The British parliament is set to hold a debate on Brexit on Feb. 14 but this is not a re-run of a vote last month on whether to approve the exit deal Prime Minister Theresa May’s negotiated with the European Union.
May is seeking changes to her deal with Brussels after it was rejected by a record majority in parliament on Jan. 15. She has said she wants to bring a revised deal back to parliament for a vote “as soon as possible” but has not yet set a date for doing so.
She will make a statement to parliament on Tuesday setting out what progress she has made in talks with Brussels. Lawmakers will then debate the subject on Thursday.
WHAT WILL THEY DEBATE?
May will make a statement to parliament on Feb. 12 updating lawmakers on her progress so far in seeking changes to her deal. She is expected to ask parliament to reaffirm its support for her plan to try and renegotiate the part of the deal relating to the future of the Ireland-Northern Ireland border.
The debate on Feb. 14 will be on a motion – a proposal put forward for debate – about Brexit more generally. The previous similar debate on Jan. 29 was on a motion which simply asked lawmakers to agree that they had considered May’s latest statement on the Brexit negotiations.CAN LAWMAKERS PROPOSE CHANGES?
Yes. As with the Jan. 29 debate, lawmakers will be able to propose changes, known as amendments. It is likely that many amendments similar to those debated on Jan. 29 will be proposed, including attempts to shift control of the process away from government and give parliament a chance to define Brexit.
As with Jan. 29, if these are successful they could have a profound effect, giving lawmakers who want to block, delay or renegotiate Brexit a possible legal route to do so.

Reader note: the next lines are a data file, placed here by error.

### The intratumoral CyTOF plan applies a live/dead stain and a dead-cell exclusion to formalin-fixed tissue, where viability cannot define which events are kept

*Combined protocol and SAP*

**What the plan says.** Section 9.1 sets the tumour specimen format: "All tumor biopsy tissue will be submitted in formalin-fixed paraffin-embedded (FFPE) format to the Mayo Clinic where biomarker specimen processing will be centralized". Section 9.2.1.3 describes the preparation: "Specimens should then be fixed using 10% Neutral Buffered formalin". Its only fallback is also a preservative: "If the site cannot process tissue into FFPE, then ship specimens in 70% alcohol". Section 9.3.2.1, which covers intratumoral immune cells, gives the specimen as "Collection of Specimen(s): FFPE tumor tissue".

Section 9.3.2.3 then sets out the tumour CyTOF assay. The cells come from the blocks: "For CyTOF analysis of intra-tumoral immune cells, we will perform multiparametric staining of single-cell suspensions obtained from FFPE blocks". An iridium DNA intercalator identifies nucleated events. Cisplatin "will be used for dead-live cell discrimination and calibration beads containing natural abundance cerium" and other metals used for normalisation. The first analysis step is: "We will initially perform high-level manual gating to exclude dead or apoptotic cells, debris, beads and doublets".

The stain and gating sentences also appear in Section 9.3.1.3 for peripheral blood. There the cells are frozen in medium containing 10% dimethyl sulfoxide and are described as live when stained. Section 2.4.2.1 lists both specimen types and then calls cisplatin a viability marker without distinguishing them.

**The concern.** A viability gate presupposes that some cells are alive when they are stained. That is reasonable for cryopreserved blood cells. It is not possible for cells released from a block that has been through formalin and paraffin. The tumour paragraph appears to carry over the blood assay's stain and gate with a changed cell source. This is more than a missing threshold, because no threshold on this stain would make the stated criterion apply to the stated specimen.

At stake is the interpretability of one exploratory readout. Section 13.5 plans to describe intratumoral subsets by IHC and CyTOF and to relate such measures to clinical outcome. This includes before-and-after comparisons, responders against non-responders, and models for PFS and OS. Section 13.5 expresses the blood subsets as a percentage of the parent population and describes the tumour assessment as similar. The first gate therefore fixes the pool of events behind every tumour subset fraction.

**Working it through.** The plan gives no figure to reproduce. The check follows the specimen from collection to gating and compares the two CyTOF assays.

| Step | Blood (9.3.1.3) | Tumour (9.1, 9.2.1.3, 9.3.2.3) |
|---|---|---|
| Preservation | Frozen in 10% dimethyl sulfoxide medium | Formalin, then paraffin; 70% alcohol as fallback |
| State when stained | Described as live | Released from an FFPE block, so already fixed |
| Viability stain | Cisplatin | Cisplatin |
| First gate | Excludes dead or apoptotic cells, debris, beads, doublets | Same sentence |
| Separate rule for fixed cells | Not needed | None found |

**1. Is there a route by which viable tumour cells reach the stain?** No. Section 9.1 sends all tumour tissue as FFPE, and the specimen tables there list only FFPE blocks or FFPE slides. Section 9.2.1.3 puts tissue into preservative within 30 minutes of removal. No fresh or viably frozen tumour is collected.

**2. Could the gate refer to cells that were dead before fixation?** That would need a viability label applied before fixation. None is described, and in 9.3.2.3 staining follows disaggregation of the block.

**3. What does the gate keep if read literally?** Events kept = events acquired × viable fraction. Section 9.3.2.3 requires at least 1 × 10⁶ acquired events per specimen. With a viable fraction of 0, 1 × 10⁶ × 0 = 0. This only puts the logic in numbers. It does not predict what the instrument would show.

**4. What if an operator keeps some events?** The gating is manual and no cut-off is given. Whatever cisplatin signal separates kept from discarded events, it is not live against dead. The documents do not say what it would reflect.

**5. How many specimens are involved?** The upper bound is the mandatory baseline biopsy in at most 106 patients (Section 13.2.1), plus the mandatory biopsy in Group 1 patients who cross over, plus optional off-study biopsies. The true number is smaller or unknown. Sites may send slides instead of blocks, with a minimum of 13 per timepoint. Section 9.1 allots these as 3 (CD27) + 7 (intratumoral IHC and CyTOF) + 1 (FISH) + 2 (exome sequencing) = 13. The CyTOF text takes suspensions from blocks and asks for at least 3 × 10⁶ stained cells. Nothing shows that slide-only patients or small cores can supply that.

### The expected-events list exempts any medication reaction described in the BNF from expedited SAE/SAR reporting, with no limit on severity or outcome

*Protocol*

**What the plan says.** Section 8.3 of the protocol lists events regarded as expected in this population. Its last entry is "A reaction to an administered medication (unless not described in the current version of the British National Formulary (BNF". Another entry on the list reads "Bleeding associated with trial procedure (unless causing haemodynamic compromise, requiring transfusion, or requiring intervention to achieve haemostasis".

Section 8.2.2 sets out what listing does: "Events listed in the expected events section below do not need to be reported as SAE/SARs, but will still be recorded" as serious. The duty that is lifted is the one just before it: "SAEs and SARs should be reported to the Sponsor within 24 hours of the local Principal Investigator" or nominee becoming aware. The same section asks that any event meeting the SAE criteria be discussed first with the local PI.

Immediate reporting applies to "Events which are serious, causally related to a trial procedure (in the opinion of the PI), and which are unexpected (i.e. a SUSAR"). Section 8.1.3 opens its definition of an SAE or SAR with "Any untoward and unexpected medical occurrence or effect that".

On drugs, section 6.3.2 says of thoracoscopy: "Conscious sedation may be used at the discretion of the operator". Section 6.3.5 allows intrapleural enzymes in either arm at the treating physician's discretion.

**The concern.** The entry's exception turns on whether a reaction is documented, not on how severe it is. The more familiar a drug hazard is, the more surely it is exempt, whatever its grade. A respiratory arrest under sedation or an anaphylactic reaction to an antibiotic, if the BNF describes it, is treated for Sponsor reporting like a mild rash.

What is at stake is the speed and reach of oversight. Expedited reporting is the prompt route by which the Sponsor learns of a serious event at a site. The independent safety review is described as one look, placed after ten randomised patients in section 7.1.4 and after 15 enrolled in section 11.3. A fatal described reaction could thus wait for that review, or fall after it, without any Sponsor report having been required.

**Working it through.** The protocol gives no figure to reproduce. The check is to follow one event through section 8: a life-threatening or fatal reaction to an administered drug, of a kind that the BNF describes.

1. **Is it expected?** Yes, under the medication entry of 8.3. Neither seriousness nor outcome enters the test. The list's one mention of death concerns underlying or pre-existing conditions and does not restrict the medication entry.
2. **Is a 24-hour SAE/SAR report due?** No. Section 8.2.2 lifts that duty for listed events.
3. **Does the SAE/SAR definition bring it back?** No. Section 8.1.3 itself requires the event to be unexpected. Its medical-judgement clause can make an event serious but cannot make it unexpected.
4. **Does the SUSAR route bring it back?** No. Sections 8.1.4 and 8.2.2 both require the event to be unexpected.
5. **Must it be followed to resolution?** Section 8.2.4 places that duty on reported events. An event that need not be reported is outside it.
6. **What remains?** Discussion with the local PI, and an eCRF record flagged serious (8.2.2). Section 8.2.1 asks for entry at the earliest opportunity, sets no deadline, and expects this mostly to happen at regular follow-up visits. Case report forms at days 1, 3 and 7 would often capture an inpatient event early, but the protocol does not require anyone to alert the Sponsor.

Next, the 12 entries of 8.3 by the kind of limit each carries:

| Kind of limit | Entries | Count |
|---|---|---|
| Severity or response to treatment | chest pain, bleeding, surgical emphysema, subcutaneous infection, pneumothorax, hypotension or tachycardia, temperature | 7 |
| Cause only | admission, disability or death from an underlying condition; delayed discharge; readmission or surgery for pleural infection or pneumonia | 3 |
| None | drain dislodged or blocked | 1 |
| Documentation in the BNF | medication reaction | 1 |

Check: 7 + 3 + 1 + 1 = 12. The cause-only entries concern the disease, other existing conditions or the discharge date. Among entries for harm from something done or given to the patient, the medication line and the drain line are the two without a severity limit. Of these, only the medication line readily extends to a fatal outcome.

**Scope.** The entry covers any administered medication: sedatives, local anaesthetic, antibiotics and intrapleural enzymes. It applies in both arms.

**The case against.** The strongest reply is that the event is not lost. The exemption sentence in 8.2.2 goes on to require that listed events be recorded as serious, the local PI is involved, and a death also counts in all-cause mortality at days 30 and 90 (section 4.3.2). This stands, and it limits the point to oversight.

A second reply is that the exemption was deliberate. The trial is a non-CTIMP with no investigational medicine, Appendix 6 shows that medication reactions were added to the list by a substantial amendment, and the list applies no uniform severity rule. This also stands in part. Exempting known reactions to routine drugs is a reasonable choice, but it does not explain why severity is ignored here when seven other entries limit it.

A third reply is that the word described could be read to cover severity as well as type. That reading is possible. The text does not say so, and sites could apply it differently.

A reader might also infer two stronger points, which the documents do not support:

With the EU saying so far that they are not willing to reopen talks on the Withdrawal Agreement, other lawmakers are likely to propose alternatives to May’s deal to gauge support for them and persuade the prime minister to change course by seeking closer EU ties or holding a second referendum.
An attempt by Labour lawmaker Yvette Cooper and Conservative Nick Boles to give parliament the power to request a delay to Britain’s March 29 exit was defeated by lawmakers on Jan. 29, but Boles said he would renew that effort on Feb. 14 if a deal has not been passed by then.
The government persuaded many lawmakers not to support that previous attempt by promising them that it would not be their last chance to seek to stop a ‘no-deal’ departure from the EU as they would get to debate Brexit again on Feb. 14.
Last week, a Conservative lawmaker involved in discussions with the government about changes to the deal said that if May could demonstrate that the EU was willing to renegotiate, she would buy herself some more time and avoid a potential flashpoint in parliament on Feb. 14.WILL THERE BE VOTES?
The Speaker, John Bercow, will decide whether to select any of the amendments for a vote. Lawmakers will vote on each of the selected amendments one by one, before voting to give final approval to the wording of the motion itself.
Before the debate begins, lawmakers will have to agree to the proposed timetable for the debate – currently just one day. If lawmakers believe that more than one day is needed, the votes could in theory be pushed into the following week.WHAT HAPPENS AFTER THAT?
The next steps will depend on whether parliament approves an alternative course of action, or whether May’s strategy is endorsed by lawmakers.
Conservative lawmakers are likely to give May more time to negotiate, meaning that nothing changes after Thursday’s vote, and the government keeps pursuing its plan to change the exit agreement and put a deal to parliament as soon as possible.
The impact of any rival amendments which are passed will depend on how they are worded, which will not be known until after Tuesday’s statement.
The government has promised that it will give parliament another chance to debate the issue by Feb. 27 using the same format described above, if a deal has not been agreed before then.